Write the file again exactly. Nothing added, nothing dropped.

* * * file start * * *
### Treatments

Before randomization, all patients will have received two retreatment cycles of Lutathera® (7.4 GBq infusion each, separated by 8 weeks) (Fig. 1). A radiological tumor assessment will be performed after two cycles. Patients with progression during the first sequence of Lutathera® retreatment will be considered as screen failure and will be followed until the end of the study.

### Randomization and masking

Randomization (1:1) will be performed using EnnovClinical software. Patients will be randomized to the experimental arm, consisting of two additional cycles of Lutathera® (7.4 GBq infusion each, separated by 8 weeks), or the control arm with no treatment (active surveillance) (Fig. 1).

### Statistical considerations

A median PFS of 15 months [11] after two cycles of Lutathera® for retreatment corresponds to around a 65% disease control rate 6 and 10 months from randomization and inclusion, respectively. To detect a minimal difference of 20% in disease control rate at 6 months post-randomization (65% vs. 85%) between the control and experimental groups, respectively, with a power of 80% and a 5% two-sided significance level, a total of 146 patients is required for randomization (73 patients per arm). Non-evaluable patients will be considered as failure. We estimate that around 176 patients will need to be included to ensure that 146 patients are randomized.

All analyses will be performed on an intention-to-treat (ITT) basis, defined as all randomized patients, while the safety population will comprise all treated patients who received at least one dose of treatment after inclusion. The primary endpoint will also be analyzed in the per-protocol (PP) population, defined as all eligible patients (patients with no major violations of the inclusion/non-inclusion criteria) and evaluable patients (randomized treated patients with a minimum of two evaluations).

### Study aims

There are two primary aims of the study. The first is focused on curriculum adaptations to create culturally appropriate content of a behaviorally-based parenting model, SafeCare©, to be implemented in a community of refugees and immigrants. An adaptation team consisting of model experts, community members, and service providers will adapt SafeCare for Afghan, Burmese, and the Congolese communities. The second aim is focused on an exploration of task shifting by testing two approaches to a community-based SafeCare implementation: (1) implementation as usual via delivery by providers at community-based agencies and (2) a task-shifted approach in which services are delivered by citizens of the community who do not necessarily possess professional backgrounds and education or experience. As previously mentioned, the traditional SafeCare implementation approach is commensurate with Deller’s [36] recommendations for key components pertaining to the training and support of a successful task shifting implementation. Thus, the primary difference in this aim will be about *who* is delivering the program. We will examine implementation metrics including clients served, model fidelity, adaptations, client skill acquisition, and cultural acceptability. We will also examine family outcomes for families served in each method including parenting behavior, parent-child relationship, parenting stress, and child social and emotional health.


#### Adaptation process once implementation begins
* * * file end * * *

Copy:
### Treatments

Before randomization, all patients will have received two retreatment cycles of Lutathera® (7.4 GBq infusion each, separated by 8 weeks) (Fig. 1). A radiological tumor assessment will be performed after two cycles. Patients with progression during the first sequence of Lutathera® retreatment will be considered as screen failure and will be followed until the end of the study.

### Randomization and masking

Randomization (1:1) will be performed using EnnovClinical software. Patients will be randomized to the experimental arm, consisting of two additional cycles of Lutathera® (7.4 GBq infusion each, separated by 8 weeks), or the control arm with no treatment (active surveillance) (Fig. 1).

### Statistical considerations

A median PFS of 15 months [11] after two cycles of Lutathera® for retreatment corresponds to around a 65% disease control rate 6 and 10 months from randomization and inclusion, respectively. To detect a minimal difference of 20% in disease control rate at 6 months post-randomization (65% vs. 85%) between the control and experimental groups, respectively, with a power of 80% and a 5% two-sided significance level, a total of 146 patients is required for randomization (73 patients per arm). Non-evaluable patients will be considered as failure. We estimate that around 176 patients will need to be included to ensure that 146 patients are randomized.

All analyses will be performed on an intention-to-treat (ITT) basis, defined as all randomized patients, while the safety population will comprise all treated patients who received at least one dose of treatment after inclusion. The primary endpoint will also be analyzed in the per-protocol (PP) population, defined as all eligible patients (patients with no major violations of the inclusion/non-inclusion criteria) and evaluable patients (randomized treated patients with a minimum of two evaluations).

### Study aims

There are two primary aims of the study. The first is focused on curriculum adaptations to create culturally appropriate content of a behaviorally-based parenting model, SafeCare©, to be implemented in a community of refugees and immigrants. An adaptation team consisting of model experts, community members, and service providers will adapt SafeCare for Afghan, Burmese, and the Congolese communities. The second aim is focused on an exploration of task shifting by testing two approaches to a community-based SafeCare implementation: (1) implementation as usual via delivery by providers at community-based agencies and (2) a task-shifted approach in which services are delivered by citizens of the community who do not necessarily possess professional backgrounds and education or experience. As previously mentioned, the traditional SafeCare implementation approach is commensurate with Deller’s [36] recommendations for key components pertaining to the training and support of a successful task shifting implementation. Thus, the primary difference in this aim will be about *who* is delivering the program. We will examine implementation metrics including clients served, model fidelity, adaptations, client skill acquisition, and cultural acceptability. We will also examine family outcomes for families served in each method including parenting behavior, parent-child relationship, parenting stress, and child social and emotional health.


#### Adaptation process once implementation begins